Tuesday, February 22, 2011

The Ph.D. versus J.D. Credential For Law Professors

Stephen Bainbridge apparently thinks that law schools would do a better job of teaching people to "think like a lawyer" if more of the faculty only had J.D. degrees and did not have Ph.D. credentials.

First, in response to Bainbridge's argument that a few years of "top law firm" experience is to be highly valued, I don't think the theory that a "top law firm" is the best place to get experience doing "real law" is correct. At least not for a longer period of time than the typical person who aspires to be a legal academic will probably work there for, since one does not usually get really great experience at a big law firm until they work their way up the ranks. One would probably get better experience at a smaller law firm where one would deal with cases more holistically, rather than specializing so narrowly in a small slice of a case, typically with no or minimal client contact, as starting associates at large law firms tend to do.

I would further argue, and here I agree with Richard Posner, that the concept of "thinking like a lawyer" isn't really much different than "thinking logically about law" with the recognition that judges are not always logical and sometimes there is quite a bit of logical existent ambiguity that results in uncertain answers to legal questions. (And also, that sometimes ideology and culture play a much more powerful role than mere logic in judicial decisions.) That is, the whole idea that "thinking like a lawyer" is somehow radically different than other ways of thinking is simply fallacious.

Basically, "thinking like a lawyer" is not rocket science. Far from it. That academics from other disciplines would be incapable of providing as good insight or even superior insight into how to "think like a lawyer" is simply incorrect. Because the key to learning to "think like a lawyer" is to learn to think. Period. And also, the goal should not merely be to learn to think like "a lawyer" since many lawyers are average thinkers, but instead to improve one's thinking significantly above the mean. To do that, it is appropriate to consider the ways of thinking that arise from a variety of academic disciplines.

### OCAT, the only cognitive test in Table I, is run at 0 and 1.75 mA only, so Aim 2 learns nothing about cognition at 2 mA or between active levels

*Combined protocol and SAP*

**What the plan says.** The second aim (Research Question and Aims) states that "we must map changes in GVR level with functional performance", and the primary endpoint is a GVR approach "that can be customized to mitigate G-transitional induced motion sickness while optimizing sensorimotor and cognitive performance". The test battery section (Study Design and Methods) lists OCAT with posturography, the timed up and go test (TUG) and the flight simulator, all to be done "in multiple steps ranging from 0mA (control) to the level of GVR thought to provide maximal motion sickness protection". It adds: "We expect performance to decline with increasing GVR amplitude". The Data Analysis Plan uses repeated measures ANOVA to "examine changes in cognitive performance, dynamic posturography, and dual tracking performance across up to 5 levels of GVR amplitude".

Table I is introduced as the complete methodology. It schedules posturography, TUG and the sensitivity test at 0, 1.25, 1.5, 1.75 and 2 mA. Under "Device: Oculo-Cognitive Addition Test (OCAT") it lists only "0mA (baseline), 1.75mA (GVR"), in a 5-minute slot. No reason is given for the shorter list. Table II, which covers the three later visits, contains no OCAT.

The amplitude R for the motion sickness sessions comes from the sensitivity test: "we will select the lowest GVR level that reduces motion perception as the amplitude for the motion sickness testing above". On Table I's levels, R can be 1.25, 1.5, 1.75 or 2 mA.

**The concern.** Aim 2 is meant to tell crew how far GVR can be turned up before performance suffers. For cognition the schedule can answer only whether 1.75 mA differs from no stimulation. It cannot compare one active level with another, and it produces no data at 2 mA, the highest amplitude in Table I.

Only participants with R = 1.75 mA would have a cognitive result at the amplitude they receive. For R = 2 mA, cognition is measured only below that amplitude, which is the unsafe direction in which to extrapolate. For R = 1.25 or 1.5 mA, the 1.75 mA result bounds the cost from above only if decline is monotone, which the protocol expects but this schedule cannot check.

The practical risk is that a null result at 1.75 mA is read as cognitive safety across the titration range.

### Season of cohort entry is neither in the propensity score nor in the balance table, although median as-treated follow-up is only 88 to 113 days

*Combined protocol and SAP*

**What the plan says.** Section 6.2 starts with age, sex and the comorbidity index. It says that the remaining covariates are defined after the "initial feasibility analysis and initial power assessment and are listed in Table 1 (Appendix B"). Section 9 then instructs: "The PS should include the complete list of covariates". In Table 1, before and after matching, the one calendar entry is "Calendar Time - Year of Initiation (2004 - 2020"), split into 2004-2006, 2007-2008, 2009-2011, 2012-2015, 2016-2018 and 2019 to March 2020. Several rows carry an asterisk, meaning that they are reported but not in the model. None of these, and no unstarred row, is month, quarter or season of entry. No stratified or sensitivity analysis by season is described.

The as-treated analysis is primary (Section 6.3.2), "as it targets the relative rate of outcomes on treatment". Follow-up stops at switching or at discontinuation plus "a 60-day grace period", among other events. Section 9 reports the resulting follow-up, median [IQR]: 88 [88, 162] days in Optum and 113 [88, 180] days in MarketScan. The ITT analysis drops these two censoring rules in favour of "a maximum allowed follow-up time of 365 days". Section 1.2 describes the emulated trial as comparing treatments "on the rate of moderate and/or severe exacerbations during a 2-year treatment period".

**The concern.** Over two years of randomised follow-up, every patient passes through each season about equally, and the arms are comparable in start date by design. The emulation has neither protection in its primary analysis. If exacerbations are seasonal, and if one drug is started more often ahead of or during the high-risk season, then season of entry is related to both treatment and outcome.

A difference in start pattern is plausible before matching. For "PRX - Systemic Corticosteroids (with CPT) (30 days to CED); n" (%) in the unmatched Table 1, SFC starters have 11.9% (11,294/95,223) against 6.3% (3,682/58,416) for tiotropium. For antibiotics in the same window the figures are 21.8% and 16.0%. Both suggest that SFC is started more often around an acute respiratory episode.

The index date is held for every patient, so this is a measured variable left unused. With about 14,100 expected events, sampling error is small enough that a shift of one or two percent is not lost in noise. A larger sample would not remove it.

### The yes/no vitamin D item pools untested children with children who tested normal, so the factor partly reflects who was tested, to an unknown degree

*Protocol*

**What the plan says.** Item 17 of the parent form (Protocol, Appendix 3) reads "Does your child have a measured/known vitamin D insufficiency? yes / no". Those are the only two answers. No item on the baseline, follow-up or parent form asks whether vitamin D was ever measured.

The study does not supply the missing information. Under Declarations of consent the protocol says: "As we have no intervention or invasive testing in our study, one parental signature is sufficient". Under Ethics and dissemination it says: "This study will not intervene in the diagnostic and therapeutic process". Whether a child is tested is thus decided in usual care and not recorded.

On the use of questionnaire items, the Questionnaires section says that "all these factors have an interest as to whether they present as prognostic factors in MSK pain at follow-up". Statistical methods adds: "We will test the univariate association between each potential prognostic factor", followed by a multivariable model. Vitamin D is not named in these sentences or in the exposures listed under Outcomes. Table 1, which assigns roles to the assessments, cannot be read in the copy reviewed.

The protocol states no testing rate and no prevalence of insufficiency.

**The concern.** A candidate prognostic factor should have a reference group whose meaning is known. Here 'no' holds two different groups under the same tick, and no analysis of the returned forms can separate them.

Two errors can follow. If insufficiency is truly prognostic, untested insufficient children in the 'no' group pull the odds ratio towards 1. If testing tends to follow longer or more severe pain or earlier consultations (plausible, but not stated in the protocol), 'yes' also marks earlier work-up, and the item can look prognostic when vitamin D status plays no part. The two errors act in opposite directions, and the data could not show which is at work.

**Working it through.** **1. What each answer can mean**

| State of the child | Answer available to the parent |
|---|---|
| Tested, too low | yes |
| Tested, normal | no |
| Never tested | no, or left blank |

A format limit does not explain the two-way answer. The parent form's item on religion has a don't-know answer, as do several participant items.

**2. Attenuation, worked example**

I think the last thing that law students need is more faculty teaching them to "think like lawyers." What law students need more are two things:

(1) Lots of feedback. As countless studies have shown, feedback is the key to learning. Indeed, often students learn as much from taking a test as they do from studying for a test. Yet in the typical law school class, students are evaluated solely on their performance in a single written final exam rather than being given homework and tests other than the final exam which would give them continual and necessary feedback as they proceed through the semester. A system with such limited feedback is simply an awful system for learning, but it seems to persist as a tradition at law schools nonetheless.

(2) Law schools should strive to provide as many clinical opportunities as possible, and make participation mandatory. If one wants to really learn to think like a real lawyer, then one must do, and not merely read. Basically, one learns what sorts of arguments work well and which ones do not work well from real world experience. One learns that knowing the judge and their peculiarities is actually very important, myths which suggest that there is a universal way to "think like a lawyer" to the contrary notwithstanding. Basically, once again, this comes down to experience, which provides feedback.

So, I would suggest that Bainbridge's thinking about what would make for a better law school is actually quite flawed. A Ph.D. will and should continue to be a very welcome credential, one that adds a lot. Basically, law has a lot to learn from those who get a Ph.D. degrees in anthropology, sociology, statistics, philosophy, economics, or history. Especially since law school itself is not especially consistent and rigorous when compared to the typical Ph.D. program, where graduate students are (or at least should be) closely mentored. For example, a statistician with a Ph.D. has a lot more to offer that the typical generic J.D. with "all the right credentials" on understanding the empirical consequences of legal decisions. A sociologist (who is also likely to have a strong statistical background) has more or at least different insight into potential social consequences of legal decisions than the typical generic J.D.. A real historian has a lot to teach the typical generic J.D. about how to do "real history" instead of "law office history." I could go on.

Having a law faculty with a bunch of Ph.D.s in diverse fields will in fact do much more to enrich both the educational experience of students and the field of law itself than having a faculty dominated by a bunch of Yale Law, Harvard Law, and Stanford Law graduates with nothing more than a vanilla J.D. degree. I say this as an individual who only has a vanilla J.D. from one of the above schools myself.